By A Correspondent| The opposition, civil society organisations and clerics have hailed the visit by the ANC bigwigs saying it was good news for the country.
In an interview with a local daily, civic leaders said the coming of the ANC to Zimbabwe was in itself a confirmation that there was a crisis in the country though Zanu PF tried to avoid using the exact word.
The convener of the Citizens Manifesto, Briggs Bomba, said the most welcome thing about the Zanu-PF and ANC meeting was the admission by both parties that Zimbabwe was facing significant challenges – “even though semantics were deployed to avoid using the word crisis”.
“In political terms, the word crisis simply means that the current status quo lacks the capacity to solve the most pressing problems of the day, and hence the need for an alternative formulation.
“We appreciate the role that the ANC and other regional players are playing in bringing the awareness that an inclusive national dialogue is the only viable way out.
“We are eagerly waiting for the opportunity for citizens, through formations such as the Church, civil society, labour and business, to be heard as well,” Bomba told the Daily News.
“We have always emphasised that the country needs an urgent dialogue towards a national comprehensive settlement.
“We are confident that if such a genuine process is implemented everyone in Zimbabwe will be the happier for it,” he added.
On its part, the MDC Alliance said the visit by the ANC’s heavyweights was a sign that South Africa was concerned by Zimbabwe’s ongoing problems.
“We appreciate the revolutionary stance by the ANC that it has to engage with all parties. However, we note that Zanu-PF is using its old tricks of delaying and running away from issues that matter most.
“A Sadc intervention that is guaranteed by the African Union will lead to the resolution of the crisis in Zimbabwe, and we continue to engage our regional counterparts to help solve it once and for all,” Lovemore Chinoputsa, the alliance’s deputy secretary for international relations, said.
The Church also said it welcomed South Africa’s attempts to bring Zanu-PF and other key stakeholders together, to settle their differences for the good of the country.
The secretary-general of the Evangelical Fellowship of Zimbabwe (EFZ), Blessing Makwara, said the visit by the ANC’s top brass was important in terms of laying the foundation for national dialogue.
“We have been calling for inclusive broad dialogue and this feedback that there is that green light to engage other stakeholders is welcome. We hope we will be able to engage constructively as we go forward.
“We are still praying and believing that the Lord is going to give us that which brings healing and restoration to the people of Zimbabwe because it is the time for us to arise and have a Zimbabwe that God wants.
“We are so excited about what God has begun to do and it is consistent with what we have been saying, that it is important for people from all walks of life to be together and dream together,” Makwara said.
However, the secretary-general of the Zimbabwe Council of Churches (ZCC), Kenneth Mtata, said a lasting solution to Zimbabwe’s challenges should be locally constructed, with neighbours giving solidarity.
“Zimbabweans must, collectively, find consensus on problem-definition, possible solutions and mutually acceptable processes towards realising those solutions.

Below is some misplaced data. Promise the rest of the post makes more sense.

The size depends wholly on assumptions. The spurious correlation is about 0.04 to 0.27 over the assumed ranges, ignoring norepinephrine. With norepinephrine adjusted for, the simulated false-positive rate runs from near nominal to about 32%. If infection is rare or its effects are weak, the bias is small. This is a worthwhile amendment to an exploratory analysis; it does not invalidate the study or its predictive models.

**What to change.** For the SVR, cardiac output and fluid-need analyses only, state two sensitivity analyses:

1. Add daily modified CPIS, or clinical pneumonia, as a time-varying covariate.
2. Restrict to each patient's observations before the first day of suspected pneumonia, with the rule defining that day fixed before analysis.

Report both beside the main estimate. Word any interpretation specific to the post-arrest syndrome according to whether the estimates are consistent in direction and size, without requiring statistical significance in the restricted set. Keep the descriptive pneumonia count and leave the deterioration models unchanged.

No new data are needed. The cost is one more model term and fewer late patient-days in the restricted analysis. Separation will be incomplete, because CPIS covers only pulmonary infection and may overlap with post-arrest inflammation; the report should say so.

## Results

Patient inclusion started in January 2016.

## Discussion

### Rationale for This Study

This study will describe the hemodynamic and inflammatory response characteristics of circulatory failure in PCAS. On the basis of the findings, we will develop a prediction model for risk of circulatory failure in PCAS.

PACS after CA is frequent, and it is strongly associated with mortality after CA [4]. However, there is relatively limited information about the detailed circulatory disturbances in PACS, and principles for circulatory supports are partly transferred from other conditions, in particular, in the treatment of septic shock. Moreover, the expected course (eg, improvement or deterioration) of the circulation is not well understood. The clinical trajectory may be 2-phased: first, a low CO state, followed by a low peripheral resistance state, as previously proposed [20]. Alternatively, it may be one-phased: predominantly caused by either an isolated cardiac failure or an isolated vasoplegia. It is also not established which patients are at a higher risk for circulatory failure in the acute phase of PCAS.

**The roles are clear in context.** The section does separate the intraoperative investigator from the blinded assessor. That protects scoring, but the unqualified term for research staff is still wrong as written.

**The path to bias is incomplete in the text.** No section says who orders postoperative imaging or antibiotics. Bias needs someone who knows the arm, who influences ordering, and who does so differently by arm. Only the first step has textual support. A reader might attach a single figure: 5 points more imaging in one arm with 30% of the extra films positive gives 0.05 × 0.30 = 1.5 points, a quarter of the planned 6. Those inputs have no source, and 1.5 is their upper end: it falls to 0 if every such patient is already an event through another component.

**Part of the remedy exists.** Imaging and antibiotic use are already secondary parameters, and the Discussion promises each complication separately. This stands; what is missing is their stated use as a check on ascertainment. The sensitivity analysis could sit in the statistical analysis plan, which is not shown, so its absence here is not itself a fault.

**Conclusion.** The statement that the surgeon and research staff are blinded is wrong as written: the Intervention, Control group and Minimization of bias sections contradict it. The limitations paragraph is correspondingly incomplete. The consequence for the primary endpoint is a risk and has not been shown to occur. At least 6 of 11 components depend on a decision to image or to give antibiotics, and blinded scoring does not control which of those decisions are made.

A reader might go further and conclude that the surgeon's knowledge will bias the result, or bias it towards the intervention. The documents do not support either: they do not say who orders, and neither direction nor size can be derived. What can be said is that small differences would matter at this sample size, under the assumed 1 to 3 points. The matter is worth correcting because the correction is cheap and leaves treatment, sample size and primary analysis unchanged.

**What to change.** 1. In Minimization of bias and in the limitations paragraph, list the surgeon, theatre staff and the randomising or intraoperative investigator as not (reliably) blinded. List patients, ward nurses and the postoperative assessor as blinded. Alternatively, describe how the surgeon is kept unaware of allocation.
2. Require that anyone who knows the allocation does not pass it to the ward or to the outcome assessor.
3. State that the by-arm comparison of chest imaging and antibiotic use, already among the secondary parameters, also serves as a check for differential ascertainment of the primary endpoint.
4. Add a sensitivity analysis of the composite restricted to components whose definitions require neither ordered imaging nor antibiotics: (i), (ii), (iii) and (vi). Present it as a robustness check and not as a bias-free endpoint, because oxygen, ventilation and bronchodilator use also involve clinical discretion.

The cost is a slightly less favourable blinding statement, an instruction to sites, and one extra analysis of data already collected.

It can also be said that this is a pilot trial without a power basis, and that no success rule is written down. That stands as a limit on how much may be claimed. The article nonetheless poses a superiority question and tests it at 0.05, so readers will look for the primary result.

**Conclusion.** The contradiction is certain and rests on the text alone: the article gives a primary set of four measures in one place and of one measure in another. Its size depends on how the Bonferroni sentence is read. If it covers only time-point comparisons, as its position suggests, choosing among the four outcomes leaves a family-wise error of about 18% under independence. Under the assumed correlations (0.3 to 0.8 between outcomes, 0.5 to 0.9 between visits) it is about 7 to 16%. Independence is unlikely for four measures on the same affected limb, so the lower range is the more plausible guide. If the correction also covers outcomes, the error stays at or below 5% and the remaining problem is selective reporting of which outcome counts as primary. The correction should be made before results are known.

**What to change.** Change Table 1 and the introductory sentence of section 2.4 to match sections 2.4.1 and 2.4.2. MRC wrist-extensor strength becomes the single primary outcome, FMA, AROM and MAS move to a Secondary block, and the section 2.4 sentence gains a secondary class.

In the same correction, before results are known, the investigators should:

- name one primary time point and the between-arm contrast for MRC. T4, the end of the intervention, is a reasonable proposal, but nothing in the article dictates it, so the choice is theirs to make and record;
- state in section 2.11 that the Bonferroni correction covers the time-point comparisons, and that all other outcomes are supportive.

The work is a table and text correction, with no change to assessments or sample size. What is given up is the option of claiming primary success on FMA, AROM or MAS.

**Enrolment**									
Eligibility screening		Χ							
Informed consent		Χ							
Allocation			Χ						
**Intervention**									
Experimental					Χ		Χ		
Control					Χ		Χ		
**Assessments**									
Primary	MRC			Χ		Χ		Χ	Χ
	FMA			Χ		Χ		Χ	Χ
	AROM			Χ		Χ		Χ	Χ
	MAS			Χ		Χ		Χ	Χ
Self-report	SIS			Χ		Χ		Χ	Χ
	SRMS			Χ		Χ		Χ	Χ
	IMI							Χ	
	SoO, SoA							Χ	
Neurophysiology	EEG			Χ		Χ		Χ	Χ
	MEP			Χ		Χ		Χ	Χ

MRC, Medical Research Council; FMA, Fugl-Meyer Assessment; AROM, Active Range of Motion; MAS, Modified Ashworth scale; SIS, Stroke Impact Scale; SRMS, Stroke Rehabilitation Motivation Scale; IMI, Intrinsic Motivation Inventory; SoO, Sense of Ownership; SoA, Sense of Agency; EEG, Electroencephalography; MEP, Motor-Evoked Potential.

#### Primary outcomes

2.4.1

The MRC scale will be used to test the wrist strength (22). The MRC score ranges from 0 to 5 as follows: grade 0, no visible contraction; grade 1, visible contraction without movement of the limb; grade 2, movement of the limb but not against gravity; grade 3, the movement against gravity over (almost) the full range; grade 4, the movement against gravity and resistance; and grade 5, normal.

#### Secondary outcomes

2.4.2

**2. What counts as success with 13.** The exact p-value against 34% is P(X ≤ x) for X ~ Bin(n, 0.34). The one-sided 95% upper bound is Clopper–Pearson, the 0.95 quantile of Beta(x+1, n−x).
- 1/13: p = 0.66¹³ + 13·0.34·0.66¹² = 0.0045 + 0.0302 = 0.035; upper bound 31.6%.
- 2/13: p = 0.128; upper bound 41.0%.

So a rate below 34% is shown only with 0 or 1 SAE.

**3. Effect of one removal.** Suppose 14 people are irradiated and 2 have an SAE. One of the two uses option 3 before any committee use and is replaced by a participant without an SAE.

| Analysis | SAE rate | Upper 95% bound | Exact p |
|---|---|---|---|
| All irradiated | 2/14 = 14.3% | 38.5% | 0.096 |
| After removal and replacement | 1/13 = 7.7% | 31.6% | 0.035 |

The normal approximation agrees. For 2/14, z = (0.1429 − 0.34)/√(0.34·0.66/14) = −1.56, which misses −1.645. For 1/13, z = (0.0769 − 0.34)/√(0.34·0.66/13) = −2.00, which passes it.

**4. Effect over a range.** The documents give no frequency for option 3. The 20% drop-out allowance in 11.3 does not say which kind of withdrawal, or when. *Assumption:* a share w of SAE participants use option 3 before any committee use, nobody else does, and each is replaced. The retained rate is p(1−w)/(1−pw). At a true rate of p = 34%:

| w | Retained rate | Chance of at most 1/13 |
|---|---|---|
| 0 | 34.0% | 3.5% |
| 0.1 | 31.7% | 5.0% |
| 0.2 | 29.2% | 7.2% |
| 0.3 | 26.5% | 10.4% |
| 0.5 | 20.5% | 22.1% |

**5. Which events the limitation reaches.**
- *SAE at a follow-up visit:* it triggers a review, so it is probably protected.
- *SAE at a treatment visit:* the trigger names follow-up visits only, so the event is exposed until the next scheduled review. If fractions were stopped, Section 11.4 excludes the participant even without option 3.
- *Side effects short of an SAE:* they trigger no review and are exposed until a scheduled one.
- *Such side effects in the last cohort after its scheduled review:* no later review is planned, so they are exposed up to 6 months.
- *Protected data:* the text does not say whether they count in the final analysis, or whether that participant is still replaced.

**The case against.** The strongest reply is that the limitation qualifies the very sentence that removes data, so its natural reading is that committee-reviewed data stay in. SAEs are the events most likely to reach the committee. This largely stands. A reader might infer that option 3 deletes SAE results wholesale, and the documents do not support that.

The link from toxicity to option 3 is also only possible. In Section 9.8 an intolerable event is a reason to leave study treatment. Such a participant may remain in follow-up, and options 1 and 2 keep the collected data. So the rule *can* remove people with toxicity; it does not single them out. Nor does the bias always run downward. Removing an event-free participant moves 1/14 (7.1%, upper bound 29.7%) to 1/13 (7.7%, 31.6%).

“Neighbours, including South Africa, can only provide much-needed regional, continental and global solidarity. Solidarity doesn’t replace agency.
“Always remember that the one who liberates you will seek to have a stake over your freedom. We must be our own liberators and it starts with the mind,” Mtata said.
The meeting between Zanu-PF and the ANC came as the calls for President Emmerson Mnangagwa to hold national talks with all key stakeholders have now reached a crescendo – in the wake of Zimbabwe’s deepening political and economic crises.
This comes as more details of the meeting between the two parties allege that Zanu-PF had produced a 27-page security document to dispel the allegations of human rights abuses by the government.
On Wednesday, other sources said the talks between Zanu-PF and the ANC had been very candid and robust, with all the niggling issues put on the table.
Addressing the media after their arrival in South Africa yesterday, Magashule said they were determined to “bring the Zimbabwean people together”.
“In terms of meeting with other stakeholders and other political parties, because of time, we agreed that we will go back or they will come to us.
“Give us two to three weeks because we have communicated to them that we are definitely going to meet them.
“We have communicated such an interaction with all of them and we have informed Zanu-PF and they have no problem with that,” Magashule said.
He said the meeting with Zanu-PF was “a very candid, frank and honest discussion”.
“They have not blocked us from seeing anyone. We have agreed that we will go back and arrange for the meeting.
“The meeting is not arranged by Zanu-PF. So, we are going to bring together the people of Zimbabwe, recognising they came from a recent election and we need peace and stability in that province,” Magashule said further.
South Africa and its leaders – including former presidents Thabo Mbeki and Jacob Zuma – have in the past successfully mediated Zimbabwe’s political crises.
A decade ago, both Mbeki and Zuma helped to broker the stability-inducing 2008 government of national unity between opposition giant Morgan Tsvangirai and former president Robert Mugabe – who are both late – following the hotly disputed 2008 presidential election.
Zuma also assisted in minimising Zimbabwe’s chaotic approach to the equally disputed 2013 national elections.